My five-year-old and I recently spent a week in Orlando, Florida. We were tagging along to our friends' timeshare, where (don't hate me) we had a week of glorious sunshine and great company. My friends and I shared bottles of sunscreen and wine and engaged in a little pack parenting of three kids five and under.
We splashed in pools, floated along the "lazy river" in tubes, and stole moments with magazines in books in lounge chairs. The boys swam, jumped between the beds in their room and played a lot of Power Rangers.
With such little kids in tow and an eye on coming home at least a little refreshed, we opted to leave Sea World and Gatorland and Epcot Centre and all of that for another time, but to spend one, long, get-your-money's-worth day at Disney's Magic Kingdom.
Lori, Kevin and I plotted and planned (well, I brought a guidebook and they read it) and purchased tickets the night before . We packed the backpacks and picked out the outfits the night before. In the morning, we scurried excited kids through breakfast and got everyone in the van (what else would we drive in the land of vans and Escalades?) nice and early.
We arrived just as the place was opening, took the boat across and started our day. We were Team Disney. We were psyched. Go big or go home, we were ready. We would embrace the kitsch. We would get the T-shirts.
Kevin had been to Disney World so many times as a child that he needed little help from the map to plot our journey. We made our way down Main Street U.S.A. to the Cinderella Castle where the kids were wide-eyed at the site of Peter Pan, the various fairytale princesses, Donald Duck and all his cohorts. Kev kept an eye on his watch and dashed off at all the right times to get us the most line-hopping "Fast Passes" we were allowed so we could minimize whining and maximize fun.
After a slow start in the line for the Dumbo ride, we dashed through the next few rides, bagging about half a dozen successes straight off. We scooted the kids through the moderate crowds (thank you, recession), kept everybody fed steadily on crackers, apple slices and juice boxes, and found THE coolest Mickey Mouse T-shirts before LUNCH. Refueled by crappy food (even the clam chowder had bacon - it sucks to be a semi-vegetarian in Florida), we pressed on with our journey through the rest of the majorly magical highlights.
I'm not sure if it was the juice boxes or the excitement, but my normally camel-bladdered kid just seemed to have to go to the bathroom every 40 minutes. It was so strange. Halfway up the rope bridge to the Swiss Family Robinson Treehouse, he had to go. It was an EMERGENCY. We scurried back the wrong way down the one-way suspension bridges ("Excuse me. Sorry about that. Coming through") so we could make it to the bathroom. The same thing happened when we were on a ramp waiting to get into one of those hateful little diesel-powered cars that the kid is supposed to be able to drive ("This is the worstest ride!") but that was extremely hard to steer (especially from the passenger seat). "Oh, why is this happening to me?" cried Cameron (he gets his existentialism from me). "Try not to think of it so much as something that's happening to you, so much as pee. Think of it as pee," I said.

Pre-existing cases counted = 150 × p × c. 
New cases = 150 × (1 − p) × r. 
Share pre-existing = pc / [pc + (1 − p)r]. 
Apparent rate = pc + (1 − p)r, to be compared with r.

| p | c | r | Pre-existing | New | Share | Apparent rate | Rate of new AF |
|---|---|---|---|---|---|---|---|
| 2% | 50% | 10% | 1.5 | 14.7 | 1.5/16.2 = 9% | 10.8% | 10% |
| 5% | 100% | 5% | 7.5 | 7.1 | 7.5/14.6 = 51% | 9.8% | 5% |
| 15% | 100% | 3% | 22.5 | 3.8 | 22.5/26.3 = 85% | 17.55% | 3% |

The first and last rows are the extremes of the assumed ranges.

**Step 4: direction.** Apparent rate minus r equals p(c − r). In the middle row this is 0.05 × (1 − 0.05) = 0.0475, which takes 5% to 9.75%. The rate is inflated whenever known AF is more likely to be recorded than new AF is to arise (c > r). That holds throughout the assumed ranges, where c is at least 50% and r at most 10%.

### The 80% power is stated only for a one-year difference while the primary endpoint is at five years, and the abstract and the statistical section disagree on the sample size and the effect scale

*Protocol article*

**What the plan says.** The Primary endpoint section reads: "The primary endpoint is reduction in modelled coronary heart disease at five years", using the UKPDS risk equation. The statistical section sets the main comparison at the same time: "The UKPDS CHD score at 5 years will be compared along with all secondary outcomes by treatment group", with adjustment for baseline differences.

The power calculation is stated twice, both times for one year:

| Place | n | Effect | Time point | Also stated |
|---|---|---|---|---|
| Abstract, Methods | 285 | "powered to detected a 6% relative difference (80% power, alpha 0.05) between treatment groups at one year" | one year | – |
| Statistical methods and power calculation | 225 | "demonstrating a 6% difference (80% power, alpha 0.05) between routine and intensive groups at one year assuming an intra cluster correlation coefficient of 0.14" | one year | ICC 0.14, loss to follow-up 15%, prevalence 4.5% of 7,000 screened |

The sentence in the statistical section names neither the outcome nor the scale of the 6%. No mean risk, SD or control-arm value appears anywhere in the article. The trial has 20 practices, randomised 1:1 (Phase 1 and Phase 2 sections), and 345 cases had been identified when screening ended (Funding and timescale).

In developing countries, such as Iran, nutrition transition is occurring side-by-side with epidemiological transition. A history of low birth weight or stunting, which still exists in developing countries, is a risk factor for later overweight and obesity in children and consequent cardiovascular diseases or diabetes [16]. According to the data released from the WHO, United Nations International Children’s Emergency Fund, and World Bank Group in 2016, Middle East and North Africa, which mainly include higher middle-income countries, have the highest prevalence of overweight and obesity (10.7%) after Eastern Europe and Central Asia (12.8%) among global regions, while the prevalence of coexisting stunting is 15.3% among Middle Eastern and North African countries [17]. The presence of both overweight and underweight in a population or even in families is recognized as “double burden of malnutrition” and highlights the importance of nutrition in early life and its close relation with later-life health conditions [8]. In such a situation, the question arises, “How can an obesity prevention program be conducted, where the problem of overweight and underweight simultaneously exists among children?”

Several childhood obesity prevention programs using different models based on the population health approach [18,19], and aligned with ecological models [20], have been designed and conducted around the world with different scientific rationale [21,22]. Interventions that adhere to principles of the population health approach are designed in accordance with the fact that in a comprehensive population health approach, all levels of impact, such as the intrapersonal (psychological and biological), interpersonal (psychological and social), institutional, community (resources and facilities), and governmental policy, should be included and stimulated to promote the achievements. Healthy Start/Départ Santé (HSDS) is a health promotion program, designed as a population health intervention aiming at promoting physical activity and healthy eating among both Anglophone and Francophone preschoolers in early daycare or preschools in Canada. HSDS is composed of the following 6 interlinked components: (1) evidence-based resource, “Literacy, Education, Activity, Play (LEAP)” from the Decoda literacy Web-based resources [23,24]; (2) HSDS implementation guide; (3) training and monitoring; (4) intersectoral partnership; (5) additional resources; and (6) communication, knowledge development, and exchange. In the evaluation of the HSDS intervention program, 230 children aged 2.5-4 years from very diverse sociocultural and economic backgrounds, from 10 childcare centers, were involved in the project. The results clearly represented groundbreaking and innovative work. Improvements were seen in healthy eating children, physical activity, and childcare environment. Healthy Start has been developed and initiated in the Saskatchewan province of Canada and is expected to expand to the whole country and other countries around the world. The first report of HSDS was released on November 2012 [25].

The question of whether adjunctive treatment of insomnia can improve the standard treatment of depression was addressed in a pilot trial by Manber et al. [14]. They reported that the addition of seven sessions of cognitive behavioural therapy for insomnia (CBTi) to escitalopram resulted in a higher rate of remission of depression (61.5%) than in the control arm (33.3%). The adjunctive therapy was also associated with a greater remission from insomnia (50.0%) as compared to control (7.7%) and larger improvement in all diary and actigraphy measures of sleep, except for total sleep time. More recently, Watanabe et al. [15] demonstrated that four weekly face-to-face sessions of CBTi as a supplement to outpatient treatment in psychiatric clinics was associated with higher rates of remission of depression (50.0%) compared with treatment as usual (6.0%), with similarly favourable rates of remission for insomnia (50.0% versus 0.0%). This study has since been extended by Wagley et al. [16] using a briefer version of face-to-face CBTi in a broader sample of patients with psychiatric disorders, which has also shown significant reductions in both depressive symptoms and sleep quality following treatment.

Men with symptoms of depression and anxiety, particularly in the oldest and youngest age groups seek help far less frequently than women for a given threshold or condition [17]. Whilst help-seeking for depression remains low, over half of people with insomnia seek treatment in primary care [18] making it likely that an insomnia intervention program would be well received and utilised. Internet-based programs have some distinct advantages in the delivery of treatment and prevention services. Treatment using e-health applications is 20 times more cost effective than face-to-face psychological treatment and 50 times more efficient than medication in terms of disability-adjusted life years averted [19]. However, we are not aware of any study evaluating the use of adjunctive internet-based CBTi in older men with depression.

The kids were tremendously excited to meet Micky Mouse. If we didn't meet Mickey Mouse the whole day was going to be a bust. Encouragingly, there was no lineup in front of Mickey Mouse's House. We rushed in. There was Mickey's bedroom with his great big reading glasses left right on the bed. There was his kitchen, his living room...but where was Mickey? Ah, he would meet us in the "Judges Tent," since this part of the Kingdom was all about the county fair.
A slow lineup snaked through the "Judges Tent" where a the kids were taken one group at a time into a room with Mickey and Minnie. When we finally got to the front of the lineup, everyone got their hugs and their pictures taken with the silent celebrated rodents. They were happy. The parents were starting to get exhausted. I seemed to have Cameron stuck to me at all times.
Somewhere between the Jungle Cruise and the Judge's Tent, I had managed to lose my fabulous, wide-brimmed sun hat. My scalp was getting burned. We were running out of water. We stumbled our way, late-afternoon sun pounding on pavement, to an old-fashioned ice cream shop, which was great. We managed a couple more rides and another trip to the the gift shop. We made our way back down Main Street where delightfully friendly people gave me a number to call to see if my hat had made it to lost and found the next day, rather than onto someone else's head.
We made our way to the monorail. We'd been at Disney World for 10 hours. The kids were seeming kind of loud. They had a lot of questions about the fake sand outside the tacky theme hotels. We started talking up the "straight to bed, just how lucky are you boys?" stuff as we shuffled onto the parking lot shuttle bus to lot "Dopey 104." The kids couldn't seem to arrange themselves so that none of them would be sitting on the outside, in compliance with the rules. I was hot. Cameron wanted to hold hands.
We got off next to the appropriate dwarf and made our way to the hot van. Everyone eventually managed to get their small bums into boosters and car seats. We were off. Everyone would just be quiet now for a few minutes while we drove back after our great day.
"Mom..." said Cameron, "What was that time when there was a flood and there was no electricity?"